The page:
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Women's exposure to intimate partner violence and child malnutrition: findings from demographic and health surveys in Bangladesh
Uppsala University, Disciplinary Domain of Medicine and Pharmacy, Faculty of Medicine, Department of Women's and Children's Health, International Maternal and Child Health (IMCH). (Internationell sexuell och reproduktiv hälsa/Larsson)
ICDDR, Dhaka, Bangladesh.
Uppsala University, Disciplinary Domain of Medicine and Pharmacy, Faculty of Medicine, Department of Women's and Children's Health, International Maternal and Child Health (IMCH). (Internationell sexuell och reproduktiv hälsa/Larsson)
2014 (English)In: Maternal and Child Nutrition, ISSN 1740-8695, E-ISSN 1740-8709, Vol. 10, no 3, 347-359 p.Article in journal (Refereed) Published
Abstract [en]

Domestic violence, in particular intimate partner violence (IPV), has been recognized as a leading cause of mortality and morbidity among women of reproductive age. The effects of IPV against women on their children's health, especially their nutritional status has received less attention but needs to be evaluated to understand the comprehensive public health implications of IPV. The aim of current study was to investigate the association between women's exposure to IPV and their children's nutritional status, using data from the 2007 Bangladesh Demographic and Health Survey (BDHS). Logistic regression models were used to estimate association between ever-married women's lifetime exposure to physical and sexual violence by their spouses and nutritional status of their children under 5 years. Of 2042 women in the BDHS survey with at least one child under 5 years of age, 49.4% reported lifetime experience of physical partner violence while 18.4% reported experience of sexual partner violence. The prevalence of stunting, wasting and underweight in their children under 5 years was 44.3%, 18.4% and 42.0%, respectively. Women were more likely to have a stunted child if they had lifetime experience of physical IPV [odds ratio n = 2027 (OR)adj, 1.48; 95% confidence interval (CI), 1.23–1.79] or had been exposed to sexual IPV (n = 2027 ORadj, 1.28; 95% CI, 1.02–1.61). The present findings contribute to growing body of evidence showing that IPV can also compromise children's growth, supporting the need to incorporate efforts to address IPV in child health and nutrition programmes and policies.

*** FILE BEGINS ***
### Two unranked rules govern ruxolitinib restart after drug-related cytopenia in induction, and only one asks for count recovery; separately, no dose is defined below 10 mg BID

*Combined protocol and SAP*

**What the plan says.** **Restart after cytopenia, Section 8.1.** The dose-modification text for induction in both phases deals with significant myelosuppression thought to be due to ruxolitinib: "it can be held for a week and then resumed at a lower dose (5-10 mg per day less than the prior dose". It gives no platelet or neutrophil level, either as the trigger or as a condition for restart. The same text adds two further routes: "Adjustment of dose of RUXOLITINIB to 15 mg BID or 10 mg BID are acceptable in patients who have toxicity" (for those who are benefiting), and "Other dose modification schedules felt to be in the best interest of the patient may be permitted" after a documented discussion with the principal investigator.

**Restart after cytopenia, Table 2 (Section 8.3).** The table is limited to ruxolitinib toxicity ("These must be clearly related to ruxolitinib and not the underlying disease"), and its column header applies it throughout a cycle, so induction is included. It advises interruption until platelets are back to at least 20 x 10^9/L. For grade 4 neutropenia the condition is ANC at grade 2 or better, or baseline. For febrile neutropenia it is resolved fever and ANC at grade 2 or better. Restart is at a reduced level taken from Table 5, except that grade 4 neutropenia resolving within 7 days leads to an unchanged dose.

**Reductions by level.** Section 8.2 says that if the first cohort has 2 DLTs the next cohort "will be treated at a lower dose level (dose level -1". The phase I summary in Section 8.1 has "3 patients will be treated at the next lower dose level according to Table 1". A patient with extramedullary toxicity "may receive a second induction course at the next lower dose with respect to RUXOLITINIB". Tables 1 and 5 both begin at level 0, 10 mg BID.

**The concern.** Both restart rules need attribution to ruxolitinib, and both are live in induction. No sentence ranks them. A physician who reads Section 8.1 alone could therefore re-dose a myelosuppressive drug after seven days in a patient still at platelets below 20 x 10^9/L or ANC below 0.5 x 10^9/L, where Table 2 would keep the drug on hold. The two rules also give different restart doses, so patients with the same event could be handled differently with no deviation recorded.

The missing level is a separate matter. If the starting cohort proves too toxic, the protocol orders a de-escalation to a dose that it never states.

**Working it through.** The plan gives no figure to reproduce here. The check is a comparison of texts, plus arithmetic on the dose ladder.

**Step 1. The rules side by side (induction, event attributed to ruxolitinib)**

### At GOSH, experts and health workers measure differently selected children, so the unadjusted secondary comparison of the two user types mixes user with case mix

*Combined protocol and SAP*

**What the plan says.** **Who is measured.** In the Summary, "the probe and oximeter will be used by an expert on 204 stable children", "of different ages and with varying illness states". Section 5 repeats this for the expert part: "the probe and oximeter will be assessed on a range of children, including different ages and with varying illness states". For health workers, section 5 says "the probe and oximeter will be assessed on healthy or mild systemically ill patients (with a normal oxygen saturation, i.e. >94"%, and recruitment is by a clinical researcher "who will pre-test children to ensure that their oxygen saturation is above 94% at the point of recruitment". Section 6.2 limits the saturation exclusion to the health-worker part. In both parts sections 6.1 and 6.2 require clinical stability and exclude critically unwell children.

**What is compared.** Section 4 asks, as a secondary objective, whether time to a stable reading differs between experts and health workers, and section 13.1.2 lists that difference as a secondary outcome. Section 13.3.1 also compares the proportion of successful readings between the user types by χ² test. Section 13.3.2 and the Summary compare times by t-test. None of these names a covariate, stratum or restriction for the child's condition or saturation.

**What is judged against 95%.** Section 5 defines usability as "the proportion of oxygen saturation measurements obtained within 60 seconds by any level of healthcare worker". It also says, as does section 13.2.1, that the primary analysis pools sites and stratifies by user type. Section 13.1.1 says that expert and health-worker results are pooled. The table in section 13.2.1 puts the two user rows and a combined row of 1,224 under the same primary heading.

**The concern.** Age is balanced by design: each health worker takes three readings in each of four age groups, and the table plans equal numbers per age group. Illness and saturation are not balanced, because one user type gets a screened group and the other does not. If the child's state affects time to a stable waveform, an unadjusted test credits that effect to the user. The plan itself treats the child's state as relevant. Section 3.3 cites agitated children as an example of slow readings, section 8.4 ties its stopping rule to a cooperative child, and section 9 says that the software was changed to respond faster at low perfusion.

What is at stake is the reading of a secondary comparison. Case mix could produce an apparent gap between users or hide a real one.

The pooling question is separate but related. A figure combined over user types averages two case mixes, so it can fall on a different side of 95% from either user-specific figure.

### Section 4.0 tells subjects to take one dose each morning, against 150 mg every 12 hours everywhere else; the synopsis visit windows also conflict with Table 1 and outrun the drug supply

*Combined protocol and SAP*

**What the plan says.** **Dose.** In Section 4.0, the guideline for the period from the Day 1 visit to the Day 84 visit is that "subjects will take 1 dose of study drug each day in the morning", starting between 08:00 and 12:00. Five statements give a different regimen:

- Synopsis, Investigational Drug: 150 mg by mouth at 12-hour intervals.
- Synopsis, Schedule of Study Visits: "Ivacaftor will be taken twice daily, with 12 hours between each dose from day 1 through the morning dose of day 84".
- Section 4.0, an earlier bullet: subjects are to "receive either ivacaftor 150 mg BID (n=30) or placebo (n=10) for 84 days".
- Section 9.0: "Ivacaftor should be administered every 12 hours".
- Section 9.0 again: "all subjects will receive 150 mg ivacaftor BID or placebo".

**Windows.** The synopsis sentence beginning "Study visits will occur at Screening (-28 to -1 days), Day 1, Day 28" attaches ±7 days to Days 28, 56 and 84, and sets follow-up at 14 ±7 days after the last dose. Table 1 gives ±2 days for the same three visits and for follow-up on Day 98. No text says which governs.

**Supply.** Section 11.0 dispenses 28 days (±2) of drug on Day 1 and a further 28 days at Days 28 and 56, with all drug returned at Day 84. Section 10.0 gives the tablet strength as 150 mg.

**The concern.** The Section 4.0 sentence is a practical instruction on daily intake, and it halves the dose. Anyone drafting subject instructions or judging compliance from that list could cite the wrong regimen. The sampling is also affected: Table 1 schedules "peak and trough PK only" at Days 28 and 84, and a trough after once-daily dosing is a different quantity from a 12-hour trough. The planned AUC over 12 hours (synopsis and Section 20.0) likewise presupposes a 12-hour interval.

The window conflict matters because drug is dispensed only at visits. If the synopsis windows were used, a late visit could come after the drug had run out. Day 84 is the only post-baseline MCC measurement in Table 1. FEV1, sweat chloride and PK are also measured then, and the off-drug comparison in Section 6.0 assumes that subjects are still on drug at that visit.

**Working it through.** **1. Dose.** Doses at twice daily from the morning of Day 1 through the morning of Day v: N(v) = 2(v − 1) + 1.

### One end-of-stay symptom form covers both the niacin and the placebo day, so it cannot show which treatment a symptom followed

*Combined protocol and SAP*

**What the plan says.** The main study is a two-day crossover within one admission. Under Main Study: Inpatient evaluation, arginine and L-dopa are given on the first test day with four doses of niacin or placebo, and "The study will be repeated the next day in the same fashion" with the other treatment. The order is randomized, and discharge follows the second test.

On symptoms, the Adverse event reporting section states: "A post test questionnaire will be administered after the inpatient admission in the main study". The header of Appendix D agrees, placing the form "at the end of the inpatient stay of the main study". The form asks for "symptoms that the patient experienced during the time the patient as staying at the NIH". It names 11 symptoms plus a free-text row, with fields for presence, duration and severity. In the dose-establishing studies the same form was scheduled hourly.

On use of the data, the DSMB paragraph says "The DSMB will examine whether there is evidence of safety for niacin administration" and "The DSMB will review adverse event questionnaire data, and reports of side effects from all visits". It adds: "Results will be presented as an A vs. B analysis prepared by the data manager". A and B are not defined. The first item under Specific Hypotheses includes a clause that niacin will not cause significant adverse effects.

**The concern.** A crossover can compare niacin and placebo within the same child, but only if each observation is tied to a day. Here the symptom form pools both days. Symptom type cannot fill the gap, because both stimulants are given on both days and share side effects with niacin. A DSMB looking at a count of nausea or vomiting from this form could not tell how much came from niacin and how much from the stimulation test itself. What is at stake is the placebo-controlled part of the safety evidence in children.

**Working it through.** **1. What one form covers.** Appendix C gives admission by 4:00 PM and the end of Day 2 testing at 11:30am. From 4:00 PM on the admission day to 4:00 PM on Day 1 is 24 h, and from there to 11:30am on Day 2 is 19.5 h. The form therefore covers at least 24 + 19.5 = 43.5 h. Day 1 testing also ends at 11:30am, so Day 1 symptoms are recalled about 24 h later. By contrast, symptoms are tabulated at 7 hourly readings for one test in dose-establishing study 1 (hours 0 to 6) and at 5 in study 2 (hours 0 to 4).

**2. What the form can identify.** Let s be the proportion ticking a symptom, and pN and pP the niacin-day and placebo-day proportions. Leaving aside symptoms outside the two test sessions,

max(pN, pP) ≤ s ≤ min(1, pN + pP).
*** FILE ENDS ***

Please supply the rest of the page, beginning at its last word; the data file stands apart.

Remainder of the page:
Place, publisher, year, edition, pages
2014. Vol. 10, no 3, 347-359 p.
National Category
Nutrition and Dietetics
Identifiers
URN: urn:nbn:se:uu:diva-198258DOI: 10.1111/j.1740-8709.2012.00432.xISI: 000337613300004PubMedID: 22906219OAI: oai:DiVA.org:uu-198258DiVA: diva2:615565
Available from: 2013-04-11 Created: 2013-04-11 Last updated: 2017-12-06Bibliographically approved
In thesis
1. Women’s status and child nutrition: Findings from community studies in Bangladesh and Nicaragua
Open this publication in new window or tab >>Women’s status and child nutrition: Findings from community studies in Bangladesh and Nicaragua
2016 (English)Doctoral thesis, comprehensive summary (Other academic)